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Talking Business: Cacao Kingdom will take buyers behind the scenes of chocolate making

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Cacao Kingdom owner Nathan Rogers

Cacao Kingdom owner Nathan Rogers shows off a chocolate piñata is made in-house from scratch. It takes several days to make the chocolate used in the products. 

Chocolate lovers soon will be able to take a peek at how Cacao Kingdom takes beans to bars.

Owners Nathan Rogers and Liora Eko-Rogers are chipping away at turning the walls of their workspace in the Three Rivers Mall into windows, so shoppers can watch the days-long process of making chocolate from scratch.

While they’re looking forward, Rogers said it’s been a challenging year. The Rainier residents opened the storefront in the mall just before Thanksgiving 2020 after starting the chocolate business in 2019.

Chocolate piñata

Cacao Kingdom's hollow chocolate piñatas are a customer favorite. 

“Opening up in COVID was hard,” Rogers said, and while there was a steady stream of customers Friday afternoon, he said it tends to ebb and flow.

“We’re trying to bring life back to the mall, but there’s still a perception that there’s nothing there,” Rogers said.

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Paired with rumors about anchor stores leaving or the mall being sold and torn down, all of which have “been proven false a number of times,” Rogers said “people get that perception so they don’t come.”

So far, Cacao Kingdom has relied on word-of-mouth and has not done much advertising as the family works to balance the chocolate business with Rogers’ full-time work as an engineer for Intel in Hillsboro; and raising his and Eko-Rogers’ three young children, who are 3, 6 and 9 years old.

Cacao bean paper husk

Cacao Kingdom owner Nathan Rogers breaks apart a cacao bean to show the paper husk that must be removed. 

“It gets stressful sometimes,” Rogers said. The chocolate business is a labor of love. It makes enough to pay its own bills, but “it’s not a big driver of income for us,” Rogers said.

Taking a cacao bean to a finished product takes several days of labor, Rogers said.

Beans from the Ivory Coast and Ghana are roasted in-house for about half an hour, before cooling for about 6 hours.

“That brings them down to room temperature and solidifies the coca butter,” Rogers said. “Then we run them through a cracker to break them up.”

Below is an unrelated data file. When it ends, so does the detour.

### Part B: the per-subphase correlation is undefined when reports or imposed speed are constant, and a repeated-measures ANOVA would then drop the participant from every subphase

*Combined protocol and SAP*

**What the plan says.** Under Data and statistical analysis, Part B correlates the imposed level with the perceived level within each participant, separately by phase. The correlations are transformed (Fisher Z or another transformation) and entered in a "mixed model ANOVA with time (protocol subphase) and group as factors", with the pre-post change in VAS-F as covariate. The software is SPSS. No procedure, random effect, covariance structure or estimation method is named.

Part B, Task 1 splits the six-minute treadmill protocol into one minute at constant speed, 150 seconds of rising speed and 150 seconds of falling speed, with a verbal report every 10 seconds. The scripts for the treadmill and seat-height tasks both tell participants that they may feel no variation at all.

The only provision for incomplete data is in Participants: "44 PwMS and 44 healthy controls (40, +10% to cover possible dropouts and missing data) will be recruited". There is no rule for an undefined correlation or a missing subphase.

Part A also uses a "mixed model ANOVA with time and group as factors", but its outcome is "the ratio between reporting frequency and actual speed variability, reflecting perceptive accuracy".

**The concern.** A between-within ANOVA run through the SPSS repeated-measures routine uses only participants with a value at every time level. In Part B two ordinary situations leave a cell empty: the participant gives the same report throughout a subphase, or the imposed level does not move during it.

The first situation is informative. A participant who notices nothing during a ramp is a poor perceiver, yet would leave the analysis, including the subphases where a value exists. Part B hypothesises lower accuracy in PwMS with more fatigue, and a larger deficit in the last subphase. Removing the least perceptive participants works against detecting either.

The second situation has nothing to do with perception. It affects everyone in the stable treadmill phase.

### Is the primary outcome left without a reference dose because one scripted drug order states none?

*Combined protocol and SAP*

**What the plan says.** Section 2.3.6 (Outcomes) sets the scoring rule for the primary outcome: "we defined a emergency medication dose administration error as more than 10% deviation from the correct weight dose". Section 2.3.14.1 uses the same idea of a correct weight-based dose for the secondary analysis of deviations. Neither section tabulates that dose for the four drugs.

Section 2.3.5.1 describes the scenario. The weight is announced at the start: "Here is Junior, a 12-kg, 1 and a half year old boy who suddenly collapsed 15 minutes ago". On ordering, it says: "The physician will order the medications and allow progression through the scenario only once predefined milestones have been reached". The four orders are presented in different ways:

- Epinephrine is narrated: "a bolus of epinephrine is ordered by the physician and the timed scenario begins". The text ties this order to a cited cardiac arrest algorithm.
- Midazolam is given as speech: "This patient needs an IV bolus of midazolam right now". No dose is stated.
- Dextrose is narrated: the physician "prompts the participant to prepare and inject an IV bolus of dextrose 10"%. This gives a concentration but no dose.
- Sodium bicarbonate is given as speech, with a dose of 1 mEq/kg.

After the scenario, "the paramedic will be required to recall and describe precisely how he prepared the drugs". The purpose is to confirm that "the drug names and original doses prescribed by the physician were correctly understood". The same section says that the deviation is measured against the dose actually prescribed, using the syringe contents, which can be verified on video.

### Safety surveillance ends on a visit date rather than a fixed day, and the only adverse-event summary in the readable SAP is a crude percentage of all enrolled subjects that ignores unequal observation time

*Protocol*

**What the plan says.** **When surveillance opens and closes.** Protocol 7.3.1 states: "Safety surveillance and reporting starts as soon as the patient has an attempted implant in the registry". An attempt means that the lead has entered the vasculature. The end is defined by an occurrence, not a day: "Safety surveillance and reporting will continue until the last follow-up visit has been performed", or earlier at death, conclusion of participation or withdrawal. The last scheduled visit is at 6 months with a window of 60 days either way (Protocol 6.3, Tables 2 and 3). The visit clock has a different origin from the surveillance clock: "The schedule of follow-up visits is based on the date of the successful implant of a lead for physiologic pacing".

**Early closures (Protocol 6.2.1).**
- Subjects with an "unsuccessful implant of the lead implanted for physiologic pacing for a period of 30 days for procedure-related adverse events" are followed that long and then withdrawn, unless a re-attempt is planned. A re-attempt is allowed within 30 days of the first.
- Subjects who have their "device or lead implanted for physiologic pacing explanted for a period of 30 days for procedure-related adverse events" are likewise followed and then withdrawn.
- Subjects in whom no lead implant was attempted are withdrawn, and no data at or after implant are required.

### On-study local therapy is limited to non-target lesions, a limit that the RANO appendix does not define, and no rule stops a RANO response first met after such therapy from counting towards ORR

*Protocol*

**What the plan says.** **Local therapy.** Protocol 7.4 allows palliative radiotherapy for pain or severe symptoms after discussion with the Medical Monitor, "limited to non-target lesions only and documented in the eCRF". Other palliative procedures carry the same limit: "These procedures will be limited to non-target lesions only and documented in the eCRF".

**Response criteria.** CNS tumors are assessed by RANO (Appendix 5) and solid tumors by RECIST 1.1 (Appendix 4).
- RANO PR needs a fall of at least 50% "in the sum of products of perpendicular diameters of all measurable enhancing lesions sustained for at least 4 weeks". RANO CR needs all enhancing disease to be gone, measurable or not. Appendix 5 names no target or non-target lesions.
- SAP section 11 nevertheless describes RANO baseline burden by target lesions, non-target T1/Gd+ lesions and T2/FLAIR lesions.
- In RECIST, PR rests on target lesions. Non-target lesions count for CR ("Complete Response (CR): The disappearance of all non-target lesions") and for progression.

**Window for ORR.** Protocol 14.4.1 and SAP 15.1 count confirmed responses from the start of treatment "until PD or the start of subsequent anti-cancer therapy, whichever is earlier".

After the cracker, comes another machine to separate the paper-thin husk from the bean. The husk is not edible, but Rogers said makes a good tea.

“Once we’ve done that, we run them through the melanger and it spins with a granite platform at the bottom and it has to grind for 36-48 hours,” he said. “So it takes a couple of days, but that combines the beans, the sugar and whatever else we put in. When it comes out, it’s chocolate.”

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Cacao Kingdom sells everything from plain chocolate bars to ones with hazelnuts, sea salt and almonds. The Rogerses also create filled chocolates with peanut butter, marshmallow or sea salt and caramel; chocolate dipped pretzels; chocolate dipped Oreos; cake pops; and holiday specials the pair dream up.

Right now, hollow chocolate piñatas are available that customers can fill with whatever they want, Rogers said. They come with a little hammer to break them open and are popular gifts, he said.

Cacao Kingdom filled chocolates

Cacao Kingdom owner Nathan Rogers shows off a tray of handmade chocolate Friday. 

While there have been no supply chain issues with the beans themselves, Rogers said the business briefly struggled to get some of the other food items they sell when a local warehouse had to close for a COVID-19 outbreak in August.

In the storefront, some baked good like Scottish shortbread, as well as burgers, hotdogs, nachos, sandwiches, Paninis, pretzels and salads are sold. There’s also a vending machine in the mall that sells their chocolate and shortbread.

Cacao Kingdom started online and at farmers markets and holiday bazaars, so Rogers said he got a lot of requests for items. The creation of new products is based on demand and people asking questions. Now, there’s three kinds of dairy-free milk chocolate available as well as a line of sugar-free dark chocolate. All of their dark chocolate is vegan, Rogers said, as are the three dairy-free options.

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“Going to the farmers market, we ended up spreading out in to a lot of very interesting niches and we tried to reflect that in the shop rather than having it being a narrow selection,” he said.

Talking Business is a series featuring local new or expanded businesses and prints every Tuesday. The series was suspended during the pandemic and recently restarted.

Contact The Daily News at frontdoor@tdn.com for possible inclusion in the series.

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